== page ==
Pope Benedict XVI has told Irish Roman Catholics that he shares their “dismay and sense of betrayal” over the sexual abuse of children and young people by priests.
In a pastoral letter to Irish Catholics today (20 March), he criticised the “misplaced concern for the reputation of the Church and the avoidance of scandal”, which encouraged the cover-up of sexual abuse by the Church.
However, the Pope is facing criticism for the lack of specific recommendations or moves towards structural change.
Controversy over the sexual abuse of children and young people by priests and other Church representatives has become a headline issue in Ireland in recent months.
In his letter today, the Pope acknowledges that the problem is complex and cannot be solved quickly. He writes that “measures to deal justly with individual crimes are essential”, but adds that, “on their own they are not enough: a new vision is needed, to inspire present and future generations to treasure the gift of our common faith”.
He lists factors which he says contributed to the extent of abuse and its cover-up, including the deference accorded to priests, inadequate procedures for choosing candidates for priesthood and insufficient moral and spiritual formation in seminaries.
But the Pope is likely to be criticised for implying that the secularisation of society contributed to the problem, as Catholics engaged less frequently in confession and other devotional practices.
“Fast-paced social change has occurred, often adversely affecting people's traditional adherence to Catholic teaching and values,” writes the Pope, “It is in this overall context that we must try to understand the disturbing problem of child sexual abuse”.
Nonetheless, the letter seems designed to place the greatest emphasis on the needs of the victims of abuse. Throughout, he carefully mentions the harm they have suffered first, appearing to put the reputation of the Church in second place.
The Pope urges clergy who become aware of abuse to co-operate with the civil authorities. He also mentions the need for the continual review of child protection practices.
However, the letter’s list of “concrete initiatives” is rather short. The Pope calls on Irish Catholics “to devote your Friday penances, for a period of one year, between now and Easter 2011 to... to obtain the grace of healing and renewal for the Church in Ireland”.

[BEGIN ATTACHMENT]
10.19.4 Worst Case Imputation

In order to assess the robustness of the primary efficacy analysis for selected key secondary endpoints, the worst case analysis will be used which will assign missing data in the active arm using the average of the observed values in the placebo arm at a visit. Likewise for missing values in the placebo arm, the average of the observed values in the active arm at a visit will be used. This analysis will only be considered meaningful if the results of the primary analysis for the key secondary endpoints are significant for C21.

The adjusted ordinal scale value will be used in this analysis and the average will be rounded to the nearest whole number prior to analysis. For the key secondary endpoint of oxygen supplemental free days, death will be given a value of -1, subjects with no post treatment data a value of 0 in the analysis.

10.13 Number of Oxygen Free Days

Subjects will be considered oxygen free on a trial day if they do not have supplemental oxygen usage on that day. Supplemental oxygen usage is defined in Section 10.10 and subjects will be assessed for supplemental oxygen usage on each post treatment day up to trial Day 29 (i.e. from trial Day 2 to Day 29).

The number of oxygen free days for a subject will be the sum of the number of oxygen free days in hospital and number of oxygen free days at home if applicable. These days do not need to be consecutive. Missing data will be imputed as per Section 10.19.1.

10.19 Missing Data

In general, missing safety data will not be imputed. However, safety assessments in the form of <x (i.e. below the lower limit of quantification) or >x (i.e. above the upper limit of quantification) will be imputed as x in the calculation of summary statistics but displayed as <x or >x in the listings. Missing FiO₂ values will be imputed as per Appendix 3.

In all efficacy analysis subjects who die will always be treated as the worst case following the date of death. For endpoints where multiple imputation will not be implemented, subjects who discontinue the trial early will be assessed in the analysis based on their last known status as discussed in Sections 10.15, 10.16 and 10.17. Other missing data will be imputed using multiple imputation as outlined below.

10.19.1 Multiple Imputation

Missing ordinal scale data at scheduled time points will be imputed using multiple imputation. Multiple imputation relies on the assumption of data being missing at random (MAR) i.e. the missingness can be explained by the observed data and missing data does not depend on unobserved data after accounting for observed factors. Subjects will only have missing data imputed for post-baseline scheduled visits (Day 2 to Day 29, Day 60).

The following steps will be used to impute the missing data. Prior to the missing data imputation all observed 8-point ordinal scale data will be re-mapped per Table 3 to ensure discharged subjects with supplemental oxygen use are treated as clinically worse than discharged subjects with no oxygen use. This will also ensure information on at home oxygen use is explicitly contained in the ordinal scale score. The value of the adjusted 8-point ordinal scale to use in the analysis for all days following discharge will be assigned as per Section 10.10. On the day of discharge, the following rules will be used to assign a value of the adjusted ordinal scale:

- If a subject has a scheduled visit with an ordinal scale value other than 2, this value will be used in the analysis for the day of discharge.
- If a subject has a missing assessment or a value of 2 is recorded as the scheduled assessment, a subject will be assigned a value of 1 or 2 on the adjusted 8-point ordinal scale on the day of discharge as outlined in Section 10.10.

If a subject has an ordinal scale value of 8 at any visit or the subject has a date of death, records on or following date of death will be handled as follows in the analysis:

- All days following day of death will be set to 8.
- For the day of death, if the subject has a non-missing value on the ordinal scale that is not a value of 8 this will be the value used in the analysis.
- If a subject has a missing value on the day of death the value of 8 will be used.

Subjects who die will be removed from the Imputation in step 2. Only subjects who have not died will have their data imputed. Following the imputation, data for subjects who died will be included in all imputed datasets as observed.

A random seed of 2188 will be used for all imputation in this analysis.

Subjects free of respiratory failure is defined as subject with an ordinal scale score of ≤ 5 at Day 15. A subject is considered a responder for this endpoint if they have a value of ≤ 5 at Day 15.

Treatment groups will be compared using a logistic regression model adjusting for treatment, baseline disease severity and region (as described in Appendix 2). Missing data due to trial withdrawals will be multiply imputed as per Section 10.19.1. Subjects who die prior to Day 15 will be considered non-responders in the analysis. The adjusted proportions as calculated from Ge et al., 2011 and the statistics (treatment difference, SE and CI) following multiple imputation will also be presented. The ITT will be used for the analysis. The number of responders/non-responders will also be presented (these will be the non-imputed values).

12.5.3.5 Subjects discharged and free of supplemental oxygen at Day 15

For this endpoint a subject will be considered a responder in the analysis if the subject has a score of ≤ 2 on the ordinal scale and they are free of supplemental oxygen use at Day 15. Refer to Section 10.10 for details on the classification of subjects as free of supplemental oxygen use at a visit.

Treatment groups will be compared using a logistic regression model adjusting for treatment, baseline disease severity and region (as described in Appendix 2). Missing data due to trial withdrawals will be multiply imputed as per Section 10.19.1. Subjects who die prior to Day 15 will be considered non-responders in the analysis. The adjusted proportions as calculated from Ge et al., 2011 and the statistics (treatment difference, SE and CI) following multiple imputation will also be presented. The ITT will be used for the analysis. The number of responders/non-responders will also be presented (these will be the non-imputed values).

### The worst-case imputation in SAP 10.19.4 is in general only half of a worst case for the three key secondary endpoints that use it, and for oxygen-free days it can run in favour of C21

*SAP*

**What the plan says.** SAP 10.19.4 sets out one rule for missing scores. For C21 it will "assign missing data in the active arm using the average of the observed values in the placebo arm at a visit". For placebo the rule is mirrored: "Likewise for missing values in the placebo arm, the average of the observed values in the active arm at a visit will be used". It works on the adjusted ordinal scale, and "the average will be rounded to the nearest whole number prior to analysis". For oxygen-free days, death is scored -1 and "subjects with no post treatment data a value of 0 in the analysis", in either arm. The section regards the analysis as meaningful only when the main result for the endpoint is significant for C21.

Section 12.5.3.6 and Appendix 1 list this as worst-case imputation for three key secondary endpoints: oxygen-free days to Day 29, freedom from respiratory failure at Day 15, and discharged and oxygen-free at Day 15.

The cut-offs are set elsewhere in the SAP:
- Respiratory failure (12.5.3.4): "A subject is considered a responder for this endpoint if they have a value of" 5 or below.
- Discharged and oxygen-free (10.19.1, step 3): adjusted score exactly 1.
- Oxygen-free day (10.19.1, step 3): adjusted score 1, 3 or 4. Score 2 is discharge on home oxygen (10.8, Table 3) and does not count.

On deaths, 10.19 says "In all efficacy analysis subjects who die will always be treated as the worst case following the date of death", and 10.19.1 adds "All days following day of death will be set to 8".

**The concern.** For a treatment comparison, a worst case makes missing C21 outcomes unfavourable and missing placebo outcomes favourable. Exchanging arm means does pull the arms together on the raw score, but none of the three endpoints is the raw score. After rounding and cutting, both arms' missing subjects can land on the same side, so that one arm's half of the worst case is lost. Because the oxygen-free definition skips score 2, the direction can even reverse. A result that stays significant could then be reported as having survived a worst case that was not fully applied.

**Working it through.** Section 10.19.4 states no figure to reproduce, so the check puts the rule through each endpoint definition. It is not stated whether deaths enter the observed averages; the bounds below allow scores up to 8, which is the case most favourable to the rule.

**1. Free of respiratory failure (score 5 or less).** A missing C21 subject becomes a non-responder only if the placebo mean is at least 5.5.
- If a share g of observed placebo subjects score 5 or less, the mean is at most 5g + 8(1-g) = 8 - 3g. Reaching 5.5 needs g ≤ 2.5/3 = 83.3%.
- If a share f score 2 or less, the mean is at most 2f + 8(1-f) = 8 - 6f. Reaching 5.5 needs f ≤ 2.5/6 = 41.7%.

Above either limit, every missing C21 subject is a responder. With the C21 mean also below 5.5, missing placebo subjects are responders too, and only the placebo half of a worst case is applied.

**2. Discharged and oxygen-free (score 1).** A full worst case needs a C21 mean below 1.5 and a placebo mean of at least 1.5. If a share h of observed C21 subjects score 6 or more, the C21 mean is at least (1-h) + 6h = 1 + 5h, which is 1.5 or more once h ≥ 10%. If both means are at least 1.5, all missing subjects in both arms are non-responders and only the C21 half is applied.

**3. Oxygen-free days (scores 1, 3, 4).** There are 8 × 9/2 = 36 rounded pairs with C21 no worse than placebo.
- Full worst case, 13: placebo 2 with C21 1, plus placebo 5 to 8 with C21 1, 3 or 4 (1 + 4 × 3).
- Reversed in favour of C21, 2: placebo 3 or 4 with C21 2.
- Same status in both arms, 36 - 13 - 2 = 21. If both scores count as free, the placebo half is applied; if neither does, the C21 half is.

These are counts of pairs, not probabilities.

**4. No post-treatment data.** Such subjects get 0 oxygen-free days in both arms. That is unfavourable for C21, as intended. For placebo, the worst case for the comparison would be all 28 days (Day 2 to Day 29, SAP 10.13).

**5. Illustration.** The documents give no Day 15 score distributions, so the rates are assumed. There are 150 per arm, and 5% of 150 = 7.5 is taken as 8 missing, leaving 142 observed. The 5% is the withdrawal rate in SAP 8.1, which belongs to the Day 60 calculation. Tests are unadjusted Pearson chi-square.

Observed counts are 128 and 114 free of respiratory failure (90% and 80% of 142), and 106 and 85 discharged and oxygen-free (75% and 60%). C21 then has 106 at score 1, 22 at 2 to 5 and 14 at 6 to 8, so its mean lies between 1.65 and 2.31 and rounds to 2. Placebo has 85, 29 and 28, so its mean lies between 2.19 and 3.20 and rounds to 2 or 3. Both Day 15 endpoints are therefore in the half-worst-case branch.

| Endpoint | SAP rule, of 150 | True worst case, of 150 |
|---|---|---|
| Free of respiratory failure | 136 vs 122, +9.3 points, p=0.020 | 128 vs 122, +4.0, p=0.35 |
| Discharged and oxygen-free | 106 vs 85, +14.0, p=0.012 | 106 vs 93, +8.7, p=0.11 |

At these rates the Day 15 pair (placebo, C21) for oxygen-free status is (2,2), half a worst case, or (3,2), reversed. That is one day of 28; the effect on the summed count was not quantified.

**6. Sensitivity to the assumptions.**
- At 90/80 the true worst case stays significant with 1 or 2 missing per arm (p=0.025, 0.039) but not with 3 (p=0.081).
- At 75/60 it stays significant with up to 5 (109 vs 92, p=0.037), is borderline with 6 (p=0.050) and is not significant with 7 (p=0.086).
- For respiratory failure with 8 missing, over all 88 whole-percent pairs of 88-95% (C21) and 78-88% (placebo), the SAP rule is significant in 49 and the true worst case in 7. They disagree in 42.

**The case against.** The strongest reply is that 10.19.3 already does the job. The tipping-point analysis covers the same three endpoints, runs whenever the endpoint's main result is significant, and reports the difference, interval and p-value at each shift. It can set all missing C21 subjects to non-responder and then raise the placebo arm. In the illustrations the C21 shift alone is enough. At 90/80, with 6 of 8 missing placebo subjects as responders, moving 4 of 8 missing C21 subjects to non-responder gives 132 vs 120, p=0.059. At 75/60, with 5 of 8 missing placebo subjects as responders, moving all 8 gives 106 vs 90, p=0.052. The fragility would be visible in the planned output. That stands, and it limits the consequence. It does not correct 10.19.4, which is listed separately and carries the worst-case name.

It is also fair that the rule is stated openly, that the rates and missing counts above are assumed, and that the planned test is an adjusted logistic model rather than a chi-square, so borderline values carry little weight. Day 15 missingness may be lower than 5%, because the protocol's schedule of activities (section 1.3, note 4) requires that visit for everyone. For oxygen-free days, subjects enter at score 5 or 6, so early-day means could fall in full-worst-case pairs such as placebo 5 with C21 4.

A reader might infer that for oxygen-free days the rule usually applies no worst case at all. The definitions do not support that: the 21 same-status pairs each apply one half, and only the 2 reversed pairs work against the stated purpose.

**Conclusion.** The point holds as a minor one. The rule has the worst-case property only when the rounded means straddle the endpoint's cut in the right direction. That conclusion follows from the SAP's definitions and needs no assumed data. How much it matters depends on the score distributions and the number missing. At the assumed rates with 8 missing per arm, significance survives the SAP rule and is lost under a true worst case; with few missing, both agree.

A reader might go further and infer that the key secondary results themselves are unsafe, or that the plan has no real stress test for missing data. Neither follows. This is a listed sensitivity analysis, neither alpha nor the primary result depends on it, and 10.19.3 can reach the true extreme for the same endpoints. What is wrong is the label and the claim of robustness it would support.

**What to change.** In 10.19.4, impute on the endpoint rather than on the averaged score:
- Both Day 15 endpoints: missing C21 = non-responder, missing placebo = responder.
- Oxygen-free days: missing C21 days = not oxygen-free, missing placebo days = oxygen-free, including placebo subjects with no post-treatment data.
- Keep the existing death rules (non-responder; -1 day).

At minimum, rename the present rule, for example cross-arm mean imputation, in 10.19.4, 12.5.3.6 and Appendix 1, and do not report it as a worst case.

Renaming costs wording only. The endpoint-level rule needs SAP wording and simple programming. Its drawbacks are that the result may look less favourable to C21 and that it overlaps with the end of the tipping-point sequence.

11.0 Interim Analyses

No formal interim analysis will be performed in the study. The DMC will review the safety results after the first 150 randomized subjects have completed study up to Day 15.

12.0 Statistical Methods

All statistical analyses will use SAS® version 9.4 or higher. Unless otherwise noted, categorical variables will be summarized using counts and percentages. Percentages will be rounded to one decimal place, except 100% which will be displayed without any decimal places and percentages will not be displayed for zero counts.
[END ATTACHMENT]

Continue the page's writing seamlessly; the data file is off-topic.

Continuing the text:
In addition, several Irish dioceses seem likely to face formal visits from Vatican officials who may inspect their progress. The Pope also suggests greater use of the practices of confession and eucharistic adoration.
But despite citing the deference accorded to priests as a factor in the cover-up of abuse, none of the recommendations refer to it and the Pope suggests no changes to the Church’s structures.
The letter includes sections addressed to victims of abuse, to perpetrators, to parents, to the young people of Ireland, to priests, to bishops and to Irish Catholics as a whole.
“You have suffered grievously and I am truly sorry,” the Pope tells the victims of abuse, “I know that nothing can undo the wrong you have endured. Your trust has been betrayed and your dignity has been violated. Many of you found that, when you were courageous enough to speak of what happened to you, no one would listen.”
He adds that, “I know some of you find it difficult even to enter the doors of a church after all that has occurred” but encourages them to seek “reconciliation, deep inner healing and peace” by “drawing nearer to Christ and by participating in the life of His Church”.
Addressing those who have perpetrated abuse, the Pope writes, “You betrayed the trust that was placed in you by innocent young people and their parents, and you must answer for it before Almighty God and before properly constituted tribunals. You have forfeited the esteem of the people of Ireland”.
He reminds them that Christ can forgive even the gravest of sins and urges priests who have abused children to “acknowledge your guilt, submit yourselves to the demands of justice, but do not despair of God's mercy”.
However, the section addressed to Ireland’s bishops may prove the most controversial.
While insisting that “grave errors of judgement were made and failures of leadership occurred”, the Pope does not refer explicitly to the repeated failure of bishops to refer allegations of abuse to the civil authorities.
He tells the bishops, “I recognise how difficult it was to grasp the extent and complexity of the problem, to obtain reliable information and to make the right decisions in the light of conflicting expert advice”.
In an initial response to the letter, Maeve Lewis of the group One in Four, which campaigns for the victims of sexual abuse, said, “We feel the letter falls far short of addressing the concerns of the victims”.
The letter was read by the head of the Roman Catholic Church in Ireland, Cardinal Sean Brady, at mass in St Patrick’s Cathedral in Armagh. Brady is resisting calls to resign over his failure to report child abuse to the authorities in the 1970s.